First off, I would like to say that there is in fact, only one Ricky Hatton. Before I get emails saying that he’s washed up, he was always overrated, this that or the other, name one fighter…As a matter of fact, name one entertainer who was so wildly popular that they could travel overseas to perform and 30,000 adoring fans would follow suit.
I didn’t think so.
You have to respect Hatton for coming back to the sport (after his well documented troubles with cocaine, Guinness, depression and the proper English breakfast) and taking a fight against a man who had only one loss on his ledger. Yes, that loss came to a man who Ricky has already beaten, but as I have pointed out in the past, just because A defeated B and B demolished C does not automatically mean that A will trounce C. It’s simple algebra. Or maybe it’s not so simple.
Ricky could have easily chosen a smaller, less-skilled fighter to look good against for his ring return. But that’s not what a real fighter does; a real fighter challenges himself. Either way, Ricky Hatton and his countrymen were dealt a cold dash of reality in front of a raucous mob of Hattonites when the Ukrainian ended matters with a pulverizing body shot in the ninth.
It was a sad day in Manchester, or so I’m guessing. Ricky used to hang his hat on the fact that he has only lost to the two best pound for pound fighters in the game. I guess now he can say “And Senchenko, too”.
Vyacheslav Senchenko may be the most under appreciated pug of the night; the question now is, who does he fight next? A rematch with Paulie? A couple vanity matches against obscure Eastern Europeans then a money fight with another welterweight title holder? How about a fight with the new king of dirty phone booth fighting, Robert “The Ghost” Guerrero?
In the past I’ve said some less than kind things about Robert Guerrero, his insistence of calling out the sport’s number one fighter, Floyd Mayweather (who, by the way will still never fight him unless he can string together two to three more impressive wins over top names at the weight) has grown tiresome and besides, Floyd will likely be squaring off against Timothy Bradley in his next outing.
Speaking of the undisputed monarch of the Philly shell defense, Andre Berto seemed to take a cue from Floyd in trying to emulate his ultra effective shoulder roll guard, but in doing so he took away something from his usually stellar offense.
Andre Berto showed all the fortitude that you would expect from a two-time champion even after being thumbed in both eyes by an overly smothering and shoe-shining Guerrero.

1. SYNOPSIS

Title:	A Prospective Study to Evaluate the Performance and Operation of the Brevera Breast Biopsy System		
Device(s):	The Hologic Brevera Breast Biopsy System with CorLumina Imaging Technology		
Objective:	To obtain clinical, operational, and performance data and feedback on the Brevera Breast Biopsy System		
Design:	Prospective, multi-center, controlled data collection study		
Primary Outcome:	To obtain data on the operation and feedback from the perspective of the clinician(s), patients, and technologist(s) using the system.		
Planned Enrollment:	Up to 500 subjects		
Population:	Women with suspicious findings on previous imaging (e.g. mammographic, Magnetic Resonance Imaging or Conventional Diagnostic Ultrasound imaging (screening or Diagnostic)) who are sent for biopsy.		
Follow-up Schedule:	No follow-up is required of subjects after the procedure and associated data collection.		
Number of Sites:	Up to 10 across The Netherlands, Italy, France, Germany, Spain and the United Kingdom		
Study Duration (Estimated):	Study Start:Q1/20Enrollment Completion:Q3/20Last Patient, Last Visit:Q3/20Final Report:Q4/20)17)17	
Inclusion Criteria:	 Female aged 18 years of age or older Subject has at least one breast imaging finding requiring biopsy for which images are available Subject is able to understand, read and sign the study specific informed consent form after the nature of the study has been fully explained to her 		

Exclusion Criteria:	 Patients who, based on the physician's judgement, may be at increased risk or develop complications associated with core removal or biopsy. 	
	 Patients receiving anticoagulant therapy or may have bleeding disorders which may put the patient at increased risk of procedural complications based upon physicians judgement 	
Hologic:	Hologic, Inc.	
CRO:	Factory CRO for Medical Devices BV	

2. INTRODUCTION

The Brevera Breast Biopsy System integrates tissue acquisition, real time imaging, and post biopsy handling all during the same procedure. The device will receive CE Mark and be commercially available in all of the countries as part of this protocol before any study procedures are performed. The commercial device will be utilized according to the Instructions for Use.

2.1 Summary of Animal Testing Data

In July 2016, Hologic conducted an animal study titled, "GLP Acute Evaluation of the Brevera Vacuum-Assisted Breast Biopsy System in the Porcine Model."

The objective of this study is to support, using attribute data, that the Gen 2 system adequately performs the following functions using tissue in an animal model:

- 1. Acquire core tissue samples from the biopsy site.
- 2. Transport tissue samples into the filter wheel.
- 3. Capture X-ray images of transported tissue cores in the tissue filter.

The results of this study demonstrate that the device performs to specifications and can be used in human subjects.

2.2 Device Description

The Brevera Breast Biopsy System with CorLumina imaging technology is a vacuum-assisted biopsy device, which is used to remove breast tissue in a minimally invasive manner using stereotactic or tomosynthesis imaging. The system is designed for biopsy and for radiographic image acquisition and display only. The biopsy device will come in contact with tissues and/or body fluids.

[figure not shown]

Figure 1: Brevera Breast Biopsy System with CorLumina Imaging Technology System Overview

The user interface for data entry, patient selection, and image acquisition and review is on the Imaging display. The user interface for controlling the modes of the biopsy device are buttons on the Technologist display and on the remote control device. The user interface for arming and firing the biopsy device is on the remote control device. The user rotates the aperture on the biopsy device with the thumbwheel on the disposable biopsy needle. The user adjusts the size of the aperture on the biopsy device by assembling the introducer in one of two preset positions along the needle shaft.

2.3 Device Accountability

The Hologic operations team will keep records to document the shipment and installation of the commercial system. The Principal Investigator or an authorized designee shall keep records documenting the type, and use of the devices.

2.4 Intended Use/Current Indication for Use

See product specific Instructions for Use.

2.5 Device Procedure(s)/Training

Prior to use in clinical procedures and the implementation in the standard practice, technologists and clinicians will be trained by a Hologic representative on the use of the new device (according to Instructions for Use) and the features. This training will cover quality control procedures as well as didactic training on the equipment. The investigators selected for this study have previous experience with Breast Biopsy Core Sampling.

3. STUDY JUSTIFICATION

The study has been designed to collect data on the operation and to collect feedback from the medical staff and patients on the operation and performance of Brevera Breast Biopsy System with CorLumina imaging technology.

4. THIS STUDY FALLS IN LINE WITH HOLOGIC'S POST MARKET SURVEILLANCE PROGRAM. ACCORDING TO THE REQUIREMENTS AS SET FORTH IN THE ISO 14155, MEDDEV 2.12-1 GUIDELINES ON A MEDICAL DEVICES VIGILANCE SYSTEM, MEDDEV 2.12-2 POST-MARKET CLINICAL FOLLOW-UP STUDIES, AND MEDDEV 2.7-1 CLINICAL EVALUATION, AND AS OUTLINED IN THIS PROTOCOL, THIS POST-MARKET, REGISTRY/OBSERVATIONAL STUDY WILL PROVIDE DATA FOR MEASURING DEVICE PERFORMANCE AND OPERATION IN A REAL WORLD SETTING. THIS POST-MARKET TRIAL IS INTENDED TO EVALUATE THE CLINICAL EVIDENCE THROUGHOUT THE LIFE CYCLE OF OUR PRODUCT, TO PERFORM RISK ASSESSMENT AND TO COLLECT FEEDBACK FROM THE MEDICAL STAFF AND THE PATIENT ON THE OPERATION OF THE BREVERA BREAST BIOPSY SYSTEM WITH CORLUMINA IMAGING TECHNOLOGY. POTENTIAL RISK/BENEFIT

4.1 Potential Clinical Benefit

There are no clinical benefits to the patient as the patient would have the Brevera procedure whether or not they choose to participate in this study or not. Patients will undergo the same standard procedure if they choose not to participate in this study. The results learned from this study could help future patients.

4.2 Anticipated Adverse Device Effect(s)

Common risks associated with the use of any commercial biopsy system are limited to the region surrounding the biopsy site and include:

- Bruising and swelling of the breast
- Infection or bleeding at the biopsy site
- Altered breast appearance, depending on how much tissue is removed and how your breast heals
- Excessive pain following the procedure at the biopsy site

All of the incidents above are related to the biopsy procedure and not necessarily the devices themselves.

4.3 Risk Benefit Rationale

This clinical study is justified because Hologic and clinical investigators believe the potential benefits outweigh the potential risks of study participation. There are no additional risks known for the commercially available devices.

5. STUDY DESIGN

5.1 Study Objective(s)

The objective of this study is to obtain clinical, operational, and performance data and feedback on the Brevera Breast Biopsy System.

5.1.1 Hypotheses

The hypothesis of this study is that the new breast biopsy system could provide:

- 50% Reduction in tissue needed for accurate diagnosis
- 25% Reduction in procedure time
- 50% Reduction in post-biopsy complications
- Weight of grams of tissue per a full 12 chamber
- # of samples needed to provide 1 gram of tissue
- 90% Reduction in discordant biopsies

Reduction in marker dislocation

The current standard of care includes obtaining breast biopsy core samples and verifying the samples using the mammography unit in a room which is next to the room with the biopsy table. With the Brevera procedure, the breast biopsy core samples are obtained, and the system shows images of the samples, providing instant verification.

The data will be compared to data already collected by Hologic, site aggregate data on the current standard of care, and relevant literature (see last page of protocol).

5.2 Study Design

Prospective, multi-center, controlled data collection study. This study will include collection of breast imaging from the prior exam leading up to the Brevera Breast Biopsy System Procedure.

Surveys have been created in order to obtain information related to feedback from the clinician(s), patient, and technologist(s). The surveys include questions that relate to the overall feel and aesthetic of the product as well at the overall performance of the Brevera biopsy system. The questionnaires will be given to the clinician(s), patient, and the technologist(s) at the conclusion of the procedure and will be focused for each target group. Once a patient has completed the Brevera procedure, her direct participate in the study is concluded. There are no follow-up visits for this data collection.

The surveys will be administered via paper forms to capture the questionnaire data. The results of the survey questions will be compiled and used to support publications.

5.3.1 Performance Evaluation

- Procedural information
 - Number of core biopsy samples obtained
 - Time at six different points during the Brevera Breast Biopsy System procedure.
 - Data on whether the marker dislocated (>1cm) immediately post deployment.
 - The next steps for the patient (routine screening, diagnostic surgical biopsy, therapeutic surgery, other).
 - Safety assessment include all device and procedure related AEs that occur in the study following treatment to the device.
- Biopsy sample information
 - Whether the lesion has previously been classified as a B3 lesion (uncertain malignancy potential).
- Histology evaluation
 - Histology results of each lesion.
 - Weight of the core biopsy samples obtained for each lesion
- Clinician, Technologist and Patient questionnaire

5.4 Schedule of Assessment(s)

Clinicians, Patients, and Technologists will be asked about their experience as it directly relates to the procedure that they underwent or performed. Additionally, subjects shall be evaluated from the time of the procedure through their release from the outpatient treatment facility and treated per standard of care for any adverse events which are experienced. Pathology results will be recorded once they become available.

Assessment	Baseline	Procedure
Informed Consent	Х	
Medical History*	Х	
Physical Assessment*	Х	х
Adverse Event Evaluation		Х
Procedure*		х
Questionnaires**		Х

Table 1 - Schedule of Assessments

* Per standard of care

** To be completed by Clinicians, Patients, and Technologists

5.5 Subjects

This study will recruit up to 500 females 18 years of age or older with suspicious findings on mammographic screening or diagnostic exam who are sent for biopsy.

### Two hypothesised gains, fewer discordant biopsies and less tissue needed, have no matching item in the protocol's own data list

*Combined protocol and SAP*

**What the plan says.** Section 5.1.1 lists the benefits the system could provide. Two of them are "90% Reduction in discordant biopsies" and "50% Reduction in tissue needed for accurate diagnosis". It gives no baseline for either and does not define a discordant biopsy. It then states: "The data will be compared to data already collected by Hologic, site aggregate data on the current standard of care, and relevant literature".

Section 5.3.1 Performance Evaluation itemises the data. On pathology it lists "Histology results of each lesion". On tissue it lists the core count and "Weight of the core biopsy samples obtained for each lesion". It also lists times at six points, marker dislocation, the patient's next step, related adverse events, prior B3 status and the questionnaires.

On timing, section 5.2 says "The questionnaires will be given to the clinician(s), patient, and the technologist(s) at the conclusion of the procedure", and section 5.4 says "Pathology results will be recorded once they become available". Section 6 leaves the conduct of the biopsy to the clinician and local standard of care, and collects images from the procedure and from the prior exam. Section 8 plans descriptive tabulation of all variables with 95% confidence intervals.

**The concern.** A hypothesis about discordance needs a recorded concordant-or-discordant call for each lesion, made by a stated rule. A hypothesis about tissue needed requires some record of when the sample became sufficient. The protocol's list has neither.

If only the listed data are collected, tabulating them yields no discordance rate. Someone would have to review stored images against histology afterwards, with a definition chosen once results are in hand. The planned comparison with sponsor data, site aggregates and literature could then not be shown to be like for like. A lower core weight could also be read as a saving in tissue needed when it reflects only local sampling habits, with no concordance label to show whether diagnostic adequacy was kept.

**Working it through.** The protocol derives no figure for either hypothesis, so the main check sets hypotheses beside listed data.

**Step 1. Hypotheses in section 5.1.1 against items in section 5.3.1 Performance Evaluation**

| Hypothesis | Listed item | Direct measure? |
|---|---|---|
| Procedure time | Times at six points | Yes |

That’s not to take any luster off of The Ghost’s victory by any means, however, he fought a pretty dirty fight. Perhaps he noticed that Berto’s most effective range is in between long and short and so he kept him inside the gutter as it were, Victor Ortiz style.
While there was holding and hitting on both sides of the equation, it appeared that ref Lou Moret more favored the Ghost’s sometimes cheap tactics. There was one particular sequence where the referee attempted to smack Berto’s hand away from Robert’s back until The Ghost clamped his arm down on to Andre’s arm and proceeded to hold and hit (par for the course in this excellent fight) then Moret seemed to lose interest in breaking them apart.
Not to mention that the first knockdown that Guerrero scored in the opening stanza he happened to have his glove wrapped firmly around the back of the head of Andre Berto as he hit him three to four times until he fell.
Look, I’m not trying to maintain that Lou Moret is a dirty referee. He just had a off night…Or had money on Guerrero.
If you missed the Berto Guerrero scrap I suggest you search it out through your normal means of (il)legal downloading and/or streaming; it was a really gutsy effort from both guys. Mute your computer/T.V. though, unless you would like to enjoy a tall glass of aural vomit with your boxing. I normally enjoy hearing the slightly biased viewpoints from Lampley, Max and co. but the commentary this week was exceptionally bad.